You’re daydreaming in the backyard at age 11. Your imagination takes you through your normal routine: World Series game seven, bottom of the ninth, two outs, full count, bases loaded, season on the line. But did you ever imagine you wouldn’t drive the winning run in? Did you ever imagine it would be your fault your team lost?
Now put stakes on it. Athletes deal with that pressure every weekend, every gameday. They have themselves to answer to along with their team, their coaches, their school, their fanbase.
Thousands of people count on and expect Charlie Brewer to make every throw. They will criticize and attack him for any incompletion or interception or fumble. All because he made a mistake in a child’s game.
These student athletes don’t deserve to be ridiculed on a level harsher than our nation’s politicians. They’re kids, and even once they’re professionals, they don’t get paid to be perfect. No one does.
Empathy is defined as the ability to understand and share the feelings of another. That should be the baseline here — the standard. Go try and make that pass with 10,000 fans screaming at the top of their lungs. Go ahead and give it a shot.
Do you think that throw would fall perfectly into the receiver’s arms? If not, would you appreciate thousands of tweets ripping you apart? How about people you’ve never met in your life saying you don’t deserve everything you’ve worked so hard for?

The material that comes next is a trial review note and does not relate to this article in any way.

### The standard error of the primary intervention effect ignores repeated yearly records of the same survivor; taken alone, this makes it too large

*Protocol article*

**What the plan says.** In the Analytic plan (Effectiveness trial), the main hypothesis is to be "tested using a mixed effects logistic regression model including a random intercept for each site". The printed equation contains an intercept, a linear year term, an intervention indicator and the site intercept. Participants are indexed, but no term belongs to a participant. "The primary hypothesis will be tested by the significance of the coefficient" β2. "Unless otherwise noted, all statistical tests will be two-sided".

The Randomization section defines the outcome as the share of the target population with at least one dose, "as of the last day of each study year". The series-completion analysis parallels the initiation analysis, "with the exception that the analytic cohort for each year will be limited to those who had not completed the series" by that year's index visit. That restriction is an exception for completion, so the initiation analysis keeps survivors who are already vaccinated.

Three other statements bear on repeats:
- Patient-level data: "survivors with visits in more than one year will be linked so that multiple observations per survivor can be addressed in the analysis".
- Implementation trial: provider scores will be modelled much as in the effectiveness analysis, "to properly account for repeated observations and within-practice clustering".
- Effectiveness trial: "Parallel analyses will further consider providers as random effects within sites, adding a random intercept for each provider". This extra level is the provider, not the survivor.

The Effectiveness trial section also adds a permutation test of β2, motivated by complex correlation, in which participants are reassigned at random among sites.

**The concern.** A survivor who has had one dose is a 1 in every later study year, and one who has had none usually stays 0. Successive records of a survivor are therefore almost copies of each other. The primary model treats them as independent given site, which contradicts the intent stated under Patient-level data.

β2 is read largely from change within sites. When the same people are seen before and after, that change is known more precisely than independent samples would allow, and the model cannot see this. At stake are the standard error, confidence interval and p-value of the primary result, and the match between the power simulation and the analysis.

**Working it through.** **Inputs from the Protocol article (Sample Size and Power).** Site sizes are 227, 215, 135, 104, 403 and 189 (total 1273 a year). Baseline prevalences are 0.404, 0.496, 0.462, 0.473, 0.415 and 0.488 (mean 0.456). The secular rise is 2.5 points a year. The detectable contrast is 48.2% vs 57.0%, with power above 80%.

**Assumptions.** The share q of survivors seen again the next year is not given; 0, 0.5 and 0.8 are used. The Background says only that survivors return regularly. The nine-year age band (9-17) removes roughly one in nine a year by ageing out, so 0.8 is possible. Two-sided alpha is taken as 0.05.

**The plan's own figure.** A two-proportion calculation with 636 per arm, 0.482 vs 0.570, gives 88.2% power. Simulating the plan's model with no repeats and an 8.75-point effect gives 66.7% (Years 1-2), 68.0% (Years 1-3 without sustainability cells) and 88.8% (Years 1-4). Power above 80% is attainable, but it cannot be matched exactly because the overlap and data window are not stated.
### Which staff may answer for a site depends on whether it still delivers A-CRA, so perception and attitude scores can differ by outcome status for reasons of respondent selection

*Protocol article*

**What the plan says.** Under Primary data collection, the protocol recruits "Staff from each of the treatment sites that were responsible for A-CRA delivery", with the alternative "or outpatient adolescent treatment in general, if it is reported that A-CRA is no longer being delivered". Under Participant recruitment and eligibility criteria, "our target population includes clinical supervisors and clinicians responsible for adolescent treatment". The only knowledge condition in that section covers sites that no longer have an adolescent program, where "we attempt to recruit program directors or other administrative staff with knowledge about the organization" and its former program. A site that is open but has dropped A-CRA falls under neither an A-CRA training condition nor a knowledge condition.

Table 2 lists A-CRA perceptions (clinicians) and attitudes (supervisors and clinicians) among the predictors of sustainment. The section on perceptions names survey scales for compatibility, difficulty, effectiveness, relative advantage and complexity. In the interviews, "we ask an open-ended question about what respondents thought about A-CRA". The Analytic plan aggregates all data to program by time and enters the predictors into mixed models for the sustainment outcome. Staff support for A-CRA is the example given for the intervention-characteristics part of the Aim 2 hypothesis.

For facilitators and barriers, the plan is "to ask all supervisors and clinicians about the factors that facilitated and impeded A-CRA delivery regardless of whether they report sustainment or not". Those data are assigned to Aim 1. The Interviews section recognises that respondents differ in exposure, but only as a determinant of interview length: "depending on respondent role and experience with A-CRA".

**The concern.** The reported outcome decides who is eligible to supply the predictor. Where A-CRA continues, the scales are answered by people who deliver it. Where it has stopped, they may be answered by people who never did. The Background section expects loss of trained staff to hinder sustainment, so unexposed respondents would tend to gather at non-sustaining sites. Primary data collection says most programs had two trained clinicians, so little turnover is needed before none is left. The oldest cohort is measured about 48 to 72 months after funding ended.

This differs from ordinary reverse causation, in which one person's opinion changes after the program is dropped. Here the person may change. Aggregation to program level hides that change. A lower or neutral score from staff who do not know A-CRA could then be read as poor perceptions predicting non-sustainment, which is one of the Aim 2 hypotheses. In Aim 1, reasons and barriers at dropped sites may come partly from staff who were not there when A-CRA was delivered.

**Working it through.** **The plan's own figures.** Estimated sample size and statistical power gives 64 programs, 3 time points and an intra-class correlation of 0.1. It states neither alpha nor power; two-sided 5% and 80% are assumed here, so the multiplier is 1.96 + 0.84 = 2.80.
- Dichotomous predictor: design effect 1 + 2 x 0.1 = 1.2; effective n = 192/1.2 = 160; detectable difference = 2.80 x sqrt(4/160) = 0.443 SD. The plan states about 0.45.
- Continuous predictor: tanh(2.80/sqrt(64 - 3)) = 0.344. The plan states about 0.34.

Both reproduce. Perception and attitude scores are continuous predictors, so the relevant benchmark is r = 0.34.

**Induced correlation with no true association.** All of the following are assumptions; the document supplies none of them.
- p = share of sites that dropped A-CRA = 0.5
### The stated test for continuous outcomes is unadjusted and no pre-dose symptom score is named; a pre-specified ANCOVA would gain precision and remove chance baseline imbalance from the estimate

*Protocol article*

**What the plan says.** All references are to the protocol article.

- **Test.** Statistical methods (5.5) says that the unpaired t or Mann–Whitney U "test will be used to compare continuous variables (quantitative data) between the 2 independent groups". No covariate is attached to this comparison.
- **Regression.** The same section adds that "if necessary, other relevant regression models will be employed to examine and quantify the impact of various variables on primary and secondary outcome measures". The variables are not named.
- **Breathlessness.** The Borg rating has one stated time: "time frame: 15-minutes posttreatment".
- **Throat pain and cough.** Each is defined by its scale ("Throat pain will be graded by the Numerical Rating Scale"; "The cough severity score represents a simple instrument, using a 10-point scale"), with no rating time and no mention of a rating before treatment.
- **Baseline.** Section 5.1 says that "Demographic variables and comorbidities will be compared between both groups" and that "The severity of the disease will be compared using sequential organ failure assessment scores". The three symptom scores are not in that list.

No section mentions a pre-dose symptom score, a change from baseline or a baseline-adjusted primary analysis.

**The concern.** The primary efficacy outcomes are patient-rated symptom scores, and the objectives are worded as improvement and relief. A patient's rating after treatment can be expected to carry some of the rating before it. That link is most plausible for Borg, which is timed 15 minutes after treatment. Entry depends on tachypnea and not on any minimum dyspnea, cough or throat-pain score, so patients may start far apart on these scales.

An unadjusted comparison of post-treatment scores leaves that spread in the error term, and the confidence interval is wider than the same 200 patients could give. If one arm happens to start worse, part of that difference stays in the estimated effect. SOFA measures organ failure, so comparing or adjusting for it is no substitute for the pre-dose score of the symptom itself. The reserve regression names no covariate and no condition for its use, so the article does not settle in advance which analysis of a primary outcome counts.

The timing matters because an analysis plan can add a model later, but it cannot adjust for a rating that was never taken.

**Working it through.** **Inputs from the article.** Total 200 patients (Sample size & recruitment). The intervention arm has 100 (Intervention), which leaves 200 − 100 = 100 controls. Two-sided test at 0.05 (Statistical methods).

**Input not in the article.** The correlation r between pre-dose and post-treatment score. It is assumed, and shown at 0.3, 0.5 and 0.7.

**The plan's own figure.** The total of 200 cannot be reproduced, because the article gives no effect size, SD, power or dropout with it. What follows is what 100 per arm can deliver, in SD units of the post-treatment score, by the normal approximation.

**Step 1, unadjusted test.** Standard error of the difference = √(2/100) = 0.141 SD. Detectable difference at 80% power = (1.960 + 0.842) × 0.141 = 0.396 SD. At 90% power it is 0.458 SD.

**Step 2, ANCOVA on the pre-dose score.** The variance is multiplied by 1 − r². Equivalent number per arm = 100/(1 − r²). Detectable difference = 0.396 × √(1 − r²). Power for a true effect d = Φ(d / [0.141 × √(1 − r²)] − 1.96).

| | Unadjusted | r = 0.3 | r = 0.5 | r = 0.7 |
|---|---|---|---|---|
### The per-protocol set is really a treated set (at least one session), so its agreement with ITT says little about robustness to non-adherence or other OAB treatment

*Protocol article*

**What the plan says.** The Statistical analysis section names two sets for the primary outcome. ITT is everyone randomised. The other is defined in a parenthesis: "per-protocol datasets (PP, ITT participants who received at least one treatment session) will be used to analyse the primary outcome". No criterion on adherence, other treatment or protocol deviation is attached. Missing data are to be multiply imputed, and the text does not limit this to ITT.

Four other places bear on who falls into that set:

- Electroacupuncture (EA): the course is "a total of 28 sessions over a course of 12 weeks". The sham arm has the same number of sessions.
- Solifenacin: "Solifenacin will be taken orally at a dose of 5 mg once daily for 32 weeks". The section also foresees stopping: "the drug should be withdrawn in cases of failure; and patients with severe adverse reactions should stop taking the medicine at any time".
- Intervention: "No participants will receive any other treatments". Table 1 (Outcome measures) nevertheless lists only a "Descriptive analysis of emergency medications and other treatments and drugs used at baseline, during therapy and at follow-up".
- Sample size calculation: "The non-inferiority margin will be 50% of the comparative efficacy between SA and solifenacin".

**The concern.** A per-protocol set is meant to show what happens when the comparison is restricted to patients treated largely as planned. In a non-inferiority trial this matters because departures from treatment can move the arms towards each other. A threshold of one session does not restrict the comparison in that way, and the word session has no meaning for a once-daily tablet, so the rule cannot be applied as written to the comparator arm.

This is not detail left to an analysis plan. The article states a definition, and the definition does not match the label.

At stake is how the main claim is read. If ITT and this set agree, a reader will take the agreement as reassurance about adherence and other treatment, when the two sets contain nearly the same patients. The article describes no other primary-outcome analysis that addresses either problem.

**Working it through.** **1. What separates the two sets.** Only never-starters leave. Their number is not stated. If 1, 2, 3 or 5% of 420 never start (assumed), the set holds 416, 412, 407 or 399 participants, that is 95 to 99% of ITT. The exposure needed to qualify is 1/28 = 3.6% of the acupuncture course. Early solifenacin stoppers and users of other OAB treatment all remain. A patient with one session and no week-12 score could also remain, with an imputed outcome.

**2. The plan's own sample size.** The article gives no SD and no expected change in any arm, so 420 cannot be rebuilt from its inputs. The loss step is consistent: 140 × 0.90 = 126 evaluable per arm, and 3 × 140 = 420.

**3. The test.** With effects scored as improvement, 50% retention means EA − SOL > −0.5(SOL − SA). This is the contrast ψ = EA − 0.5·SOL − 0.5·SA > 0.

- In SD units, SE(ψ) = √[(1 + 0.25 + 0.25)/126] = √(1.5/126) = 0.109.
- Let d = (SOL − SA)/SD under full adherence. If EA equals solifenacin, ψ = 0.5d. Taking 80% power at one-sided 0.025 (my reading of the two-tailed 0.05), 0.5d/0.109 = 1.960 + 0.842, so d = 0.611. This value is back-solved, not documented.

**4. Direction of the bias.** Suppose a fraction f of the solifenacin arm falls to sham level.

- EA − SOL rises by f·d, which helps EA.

People get attached to sports. They are an escape from all the harsh realities of life that no one wants to deal with, so when a student screws up on Saturday, fans will take it personally.
But the athlete didn’t do that on purpose. He wants to win more than you do. Everything in his life depends on the success of that team. All you depend on him for is whether you’ll be happy or upset when you turn off the television.
On top of their practices and treatments and all the other parts of athletics student-athletes participate in, there’s school. After all, they are students first. Then there’s family and friends and a career to prepare for.
They have a life outside of what you see on Saturdays.
Give them a break. They’re still kids. They’re still developing and learning. There’s no good reason to get in their mentions and make them feel worse than they already do. They perfectly understand.